Lessons We Can Learn For COVID-19 Vaccine Distribution in Native Communities
PWNA was recently invited to participate in a listening session with Johns Hopkins University’s Center for Health Security CommuniVax Coalition to discuss COVID-19 vaccine distribution. The Coalition has since published and shared the ‘Equity in Vaccination’ report on their findings and recommendations after numerous critical stakeholder conversations. I appreciated the opportunity to provide an Indigenous perspective and am pleased with the report that was issued, but there is a burning question that remains: will anything change?
The report proposes a plan for leaders to layout an equitable “Five I’s” vaccination campaign that includes iteration, involvement, information, investment and integration. The report also includes a comprehensive checklist for leaders to follow at each section that allows for adjustments, flexibility and unpredictable nuance(s) that may exist. And as we’ve seen over the past 11 months of the pandemic, information changes rapidly.
As the report indicates, communities are not a monolith and there’s not a cookie-cutter solution that will solve every dilemma, but therein lies an opportunity to solve immediate issues through long-term solutions. This approach is consistent with how PWNA approaches our work with reservation partners.
Five weeks ago, when the early distribution of the vaccine was being rolled out to communities across the nation, the same concerns I had then were reflected in the listening session, including widespread mistrust throughout the community because of historical trauma, misrepresentation of data that accurately counts Native American communities, lack of access to vaccine information, and inaccessibility of healthcare services in Native communities.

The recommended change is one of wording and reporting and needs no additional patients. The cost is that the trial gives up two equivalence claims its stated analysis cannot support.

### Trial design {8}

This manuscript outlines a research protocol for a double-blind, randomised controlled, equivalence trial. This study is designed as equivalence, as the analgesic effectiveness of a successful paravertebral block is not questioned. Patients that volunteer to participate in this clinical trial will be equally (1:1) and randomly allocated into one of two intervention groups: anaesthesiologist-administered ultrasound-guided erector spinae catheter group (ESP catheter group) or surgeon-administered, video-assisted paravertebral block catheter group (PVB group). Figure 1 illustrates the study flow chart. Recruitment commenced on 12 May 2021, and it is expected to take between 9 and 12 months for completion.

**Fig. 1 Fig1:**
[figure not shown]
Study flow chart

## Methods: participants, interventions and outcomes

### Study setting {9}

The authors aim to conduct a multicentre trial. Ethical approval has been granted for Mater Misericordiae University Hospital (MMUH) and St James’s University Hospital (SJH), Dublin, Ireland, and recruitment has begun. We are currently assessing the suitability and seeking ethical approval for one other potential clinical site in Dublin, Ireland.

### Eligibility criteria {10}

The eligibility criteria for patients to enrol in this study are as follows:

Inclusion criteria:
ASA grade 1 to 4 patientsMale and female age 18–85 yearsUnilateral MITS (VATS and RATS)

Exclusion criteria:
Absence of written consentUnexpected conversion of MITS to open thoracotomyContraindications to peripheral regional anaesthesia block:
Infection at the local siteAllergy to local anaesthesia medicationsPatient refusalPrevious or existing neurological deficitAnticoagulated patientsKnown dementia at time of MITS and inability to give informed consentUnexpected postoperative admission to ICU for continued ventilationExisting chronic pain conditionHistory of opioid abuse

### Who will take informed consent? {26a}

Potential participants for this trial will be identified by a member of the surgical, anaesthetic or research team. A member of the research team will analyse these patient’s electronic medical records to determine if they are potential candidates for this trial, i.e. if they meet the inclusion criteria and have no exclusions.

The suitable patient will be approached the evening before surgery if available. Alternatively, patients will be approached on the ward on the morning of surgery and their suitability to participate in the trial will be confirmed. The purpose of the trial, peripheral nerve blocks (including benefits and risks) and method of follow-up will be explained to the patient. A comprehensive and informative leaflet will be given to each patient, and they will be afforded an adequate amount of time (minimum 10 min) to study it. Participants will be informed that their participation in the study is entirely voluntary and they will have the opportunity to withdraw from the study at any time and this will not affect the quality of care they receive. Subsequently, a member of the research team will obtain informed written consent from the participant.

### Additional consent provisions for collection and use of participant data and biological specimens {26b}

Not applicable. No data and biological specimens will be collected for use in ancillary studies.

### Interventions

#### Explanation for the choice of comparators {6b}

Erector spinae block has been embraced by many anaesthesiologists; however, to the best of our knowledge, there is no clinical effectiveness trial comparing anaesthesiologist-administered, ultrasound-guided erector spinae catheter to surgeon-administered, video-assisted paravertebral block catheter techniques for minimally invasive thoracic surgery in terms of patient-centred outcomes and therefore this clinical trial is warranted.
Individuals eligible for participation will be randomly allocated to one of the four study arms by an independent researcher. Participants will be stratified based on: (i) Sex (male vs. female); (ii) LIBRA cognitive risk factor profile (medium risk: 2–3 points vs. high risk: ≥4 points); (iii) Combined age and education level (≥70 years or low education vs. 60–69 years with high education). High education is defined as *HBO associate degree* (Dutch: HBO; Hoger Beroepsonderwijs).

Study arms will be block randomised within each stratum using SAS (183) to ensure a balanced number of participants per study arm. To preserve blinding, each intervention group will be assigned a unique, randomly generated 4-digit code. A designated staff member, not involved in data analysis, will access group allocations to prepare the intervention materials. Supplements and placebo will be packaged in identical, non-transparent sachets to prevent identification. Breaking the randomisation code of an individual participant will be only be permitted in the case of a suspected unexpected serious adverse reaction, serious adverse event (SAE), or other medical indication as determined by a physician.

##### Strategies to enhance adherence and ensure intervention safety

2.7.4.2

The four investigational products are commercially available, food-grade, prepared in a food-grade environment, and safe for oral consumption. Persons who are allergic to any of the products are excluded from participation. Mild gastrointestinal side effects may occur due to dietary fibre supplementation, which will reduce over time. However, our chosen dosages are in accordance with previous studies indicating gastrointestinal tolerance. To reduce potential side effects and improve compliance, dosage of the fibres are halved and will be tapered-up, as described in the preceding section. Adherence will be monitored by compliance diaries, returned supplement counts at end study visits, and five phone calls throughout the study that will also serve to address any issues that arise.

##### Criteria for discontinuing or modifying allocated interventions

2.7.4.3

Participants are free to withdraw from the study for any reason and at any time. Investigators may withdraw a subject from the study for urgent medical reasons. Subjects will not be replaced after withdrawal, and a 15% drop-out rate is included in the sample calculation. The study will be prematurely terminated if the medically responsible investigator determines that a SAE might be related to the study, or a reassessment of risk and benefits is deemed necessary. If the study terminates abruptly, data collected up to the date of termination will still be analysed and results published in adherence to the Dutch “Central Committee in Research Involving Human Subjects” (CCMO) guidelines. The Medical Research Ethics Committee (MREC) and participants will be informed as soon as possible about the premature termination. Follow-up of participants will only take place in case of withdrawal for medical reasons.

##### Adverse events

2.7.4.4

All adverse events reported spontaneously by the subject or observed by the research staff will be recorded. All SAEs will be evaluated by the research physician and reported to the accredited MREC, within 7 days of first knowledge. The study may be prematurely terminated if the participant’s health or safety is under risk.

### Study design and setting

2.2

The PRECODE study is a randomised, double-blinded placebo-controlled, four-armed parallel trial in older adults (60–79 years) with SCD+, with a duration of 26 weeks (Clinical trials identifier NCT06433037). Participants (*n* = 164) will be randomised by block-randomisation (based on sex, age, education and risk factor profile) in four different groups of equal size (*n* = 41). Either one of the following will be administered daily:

Tribes have since superseded these barriers and surpassed expectations in all aspects of the rollout. We’re seeing Native leaders step up to support vaccine distribution, agility to administer the shot and less bureaucratic red tape to stall these efforts. Stories of Native communities getting their members – and even non-members – vaccinated are trickling in, and they’re consistent with a discussion I previously had with a Tribal councilman. The councilman shared they’d been getting grief about giving the vaccine to non-members, to which I responded, “get it into everyone’s arms that will take it.”
Getting people vaccinated that are in our communities, interacting with our community members, or working for our enterprises should not be excluded. This is paramount in caring for the health and well-being of our community and putting the whole ahead of the individual has been a custom of Indigenous people from the beginning.
The JHU report goes on to say that the recovery group should also strategize how to reverse the underlying social and economic inequalities that made some groups more vulnerable to adverse pandemic effects in the first place. This could not be more true. Isn’t it time to change the approach and use a framework that will leverage the community as the solution and not the problem? John’s Hopkins University thinks so, and so does PWNA.